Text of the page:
Sandwich Tern has long been considered a single species with three subspecies (North American acuflavidus, South American eurygnathus, and European sandvicensis). These populations are morphologically very similar, but recent genetic studies show significant divergence between European and American populations (Efe et al. 2009). In fact, American populations are genetically closer to Elegant Tern than they are to “European” Sandwich Tern. Given this, the British Ornithologists’ Union and other authorities split Sandwich Tern into two species as early as 2011. The American Ornithological Society and Clements/eBird continue to treat it as a single species, but I believe recognition as a full species will surely come to North America.
Currently all authorities that split these into separate species use the name Cabot’s Tern for the American population (including South America), but they continue to use Sandwich Tern for the European populations. This is confusing on several levels: It restricts the name Sandwich Tern to just part of the whole complex, and the name Cabot’s Tern (which has been used commonly to distinguish the North American subspecies from the South American “Cayenne” Tern) is applied to the whole American range. Furthermore, there is a widespread desire to move away from patronymic and honorific names for birds, so using a descriptive name for these terns is preferable.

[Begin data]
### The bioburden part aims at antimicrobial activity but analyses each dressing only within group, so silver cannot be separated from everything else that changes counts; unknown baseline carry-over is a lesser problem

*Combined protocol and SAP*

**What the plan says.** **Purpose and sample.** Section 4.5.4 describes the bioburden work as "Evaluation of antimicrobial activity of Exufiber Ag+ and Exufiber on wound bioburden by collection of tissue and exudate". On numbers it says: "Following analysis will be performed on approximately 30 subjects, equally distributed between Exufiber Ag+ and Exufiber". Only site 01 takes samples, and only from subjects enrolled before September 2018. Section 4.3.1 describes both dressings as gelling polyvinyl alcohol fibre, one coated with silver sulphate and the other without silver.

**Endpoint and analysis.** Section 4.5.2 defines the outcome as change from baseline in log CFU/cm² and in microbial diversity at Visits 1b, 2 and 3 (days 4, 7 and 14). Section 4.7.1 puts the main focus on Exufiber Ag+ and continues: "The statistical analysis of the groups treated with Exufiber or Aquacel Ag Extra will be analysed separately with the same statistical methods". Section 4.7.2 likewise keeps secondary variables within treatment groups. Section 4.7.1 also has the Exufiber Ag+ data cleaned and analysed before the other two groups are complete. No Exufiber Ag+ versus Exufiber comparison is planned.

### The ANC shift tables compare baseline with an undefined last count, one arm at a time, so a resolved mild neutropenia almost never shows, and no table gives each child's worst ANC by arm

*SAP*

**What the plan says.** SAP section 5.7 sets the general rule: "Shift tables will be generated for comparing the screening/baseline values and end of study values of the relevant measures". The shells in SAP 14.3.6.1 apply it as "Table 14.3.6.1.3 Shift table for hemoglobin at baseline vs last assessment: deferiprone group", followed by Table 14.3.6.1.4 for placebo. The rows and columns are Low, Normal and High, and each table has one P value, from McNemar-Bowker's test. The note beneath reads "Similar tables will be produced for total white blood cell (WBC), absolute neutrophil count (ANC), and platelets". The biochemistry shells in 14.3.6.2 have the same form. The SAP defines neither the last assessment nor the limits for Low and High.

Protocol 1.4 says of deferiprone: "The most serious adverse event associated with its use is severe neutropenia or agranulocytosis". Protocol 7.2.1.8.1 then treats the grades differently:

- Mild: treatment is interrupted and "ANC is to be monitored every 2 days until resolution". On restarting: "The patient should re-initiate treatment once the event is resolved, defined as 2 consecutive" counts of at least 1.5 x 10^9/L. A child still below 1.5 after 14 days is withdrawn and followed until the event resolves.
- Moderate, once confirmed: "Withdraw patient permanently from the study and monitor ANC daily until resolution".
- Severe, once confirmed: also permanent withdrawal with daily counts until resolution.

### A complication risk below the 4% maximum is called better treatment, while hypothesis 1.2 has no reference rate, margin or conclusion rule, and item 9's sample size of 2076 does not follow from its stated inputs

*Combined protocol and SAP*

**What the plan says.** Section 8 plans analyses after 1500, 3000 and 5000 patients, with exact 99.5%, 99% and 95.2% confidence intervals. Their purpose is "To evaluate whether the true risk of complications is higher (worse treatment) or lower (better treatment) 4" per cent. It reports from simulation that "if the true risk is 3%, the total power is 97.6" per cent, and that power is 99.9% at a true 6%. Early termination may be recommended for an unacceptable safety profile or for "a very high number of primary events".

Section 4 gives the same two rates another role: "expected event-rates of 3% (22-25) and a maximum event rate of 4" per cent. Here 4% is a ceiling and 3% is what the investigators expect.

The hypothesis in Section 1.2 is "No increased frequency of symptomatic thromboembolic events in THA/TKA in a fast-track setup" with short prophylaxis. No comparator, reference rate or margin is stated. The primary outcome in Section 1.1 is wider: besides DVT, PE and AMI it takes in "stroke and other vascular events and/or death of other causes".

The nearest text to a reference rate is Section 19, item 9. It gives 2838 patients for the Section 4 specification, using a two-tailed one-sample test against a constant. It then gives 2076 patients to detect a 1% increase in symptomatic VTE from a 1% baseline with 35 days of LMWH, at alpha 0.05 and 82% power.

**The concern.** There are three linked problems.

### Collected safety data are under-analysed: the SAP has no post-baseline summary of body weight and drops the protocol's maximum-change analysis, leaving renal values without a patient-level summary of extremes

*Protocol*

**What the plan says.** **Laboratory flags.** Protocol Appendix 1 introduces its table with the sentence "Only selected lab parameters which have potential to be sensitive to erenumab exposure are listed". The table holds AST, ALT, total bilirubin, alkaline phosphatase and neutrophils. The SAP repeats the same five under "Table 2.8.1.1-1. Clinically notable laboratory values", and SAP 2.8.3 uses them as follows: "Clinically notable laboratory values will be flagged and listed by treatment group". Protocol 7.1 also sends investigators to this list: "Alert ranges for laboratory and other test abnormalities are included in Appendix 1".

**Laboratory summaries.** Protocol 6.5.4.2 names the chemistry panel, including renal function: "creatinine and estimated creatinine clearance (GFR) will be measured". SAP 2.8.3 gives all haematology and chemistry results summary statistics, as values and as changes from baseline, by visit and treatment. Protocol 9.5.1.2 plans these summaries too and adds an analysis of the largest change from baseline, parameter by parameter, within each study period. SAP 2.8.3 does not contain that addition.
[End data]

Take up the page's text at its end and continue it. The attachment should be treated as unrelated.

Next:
For greatest clarity and continuity, I recommend simply adding the modifiers American and European to the species names, as follows:
The Southern (Cayenne) subspecies of American Sandwich Tern is distinguished from the Northern subspecies mainly by bill color, and will not be discussed further in this paper. For more information see Pranty 2022.
Normally, the ranges of European and American Sandwich Terns do not overlap, and it is generally safe to identify them by location. But each has been recorded several times within the range of the other, and records show that both taxa are possible almost anywhere.
David Sibley has been watching and drawing birds for as long as he can remember. At age 18 he began traveling full-time throughout the United States and Canada, all the while studying and sketching. Eventually, he wrote and illustrated multiple books about the birds (and trees) of the region. The goal of David’s work is to reveal and help others connect to the rhythms and patterns of the natural world.
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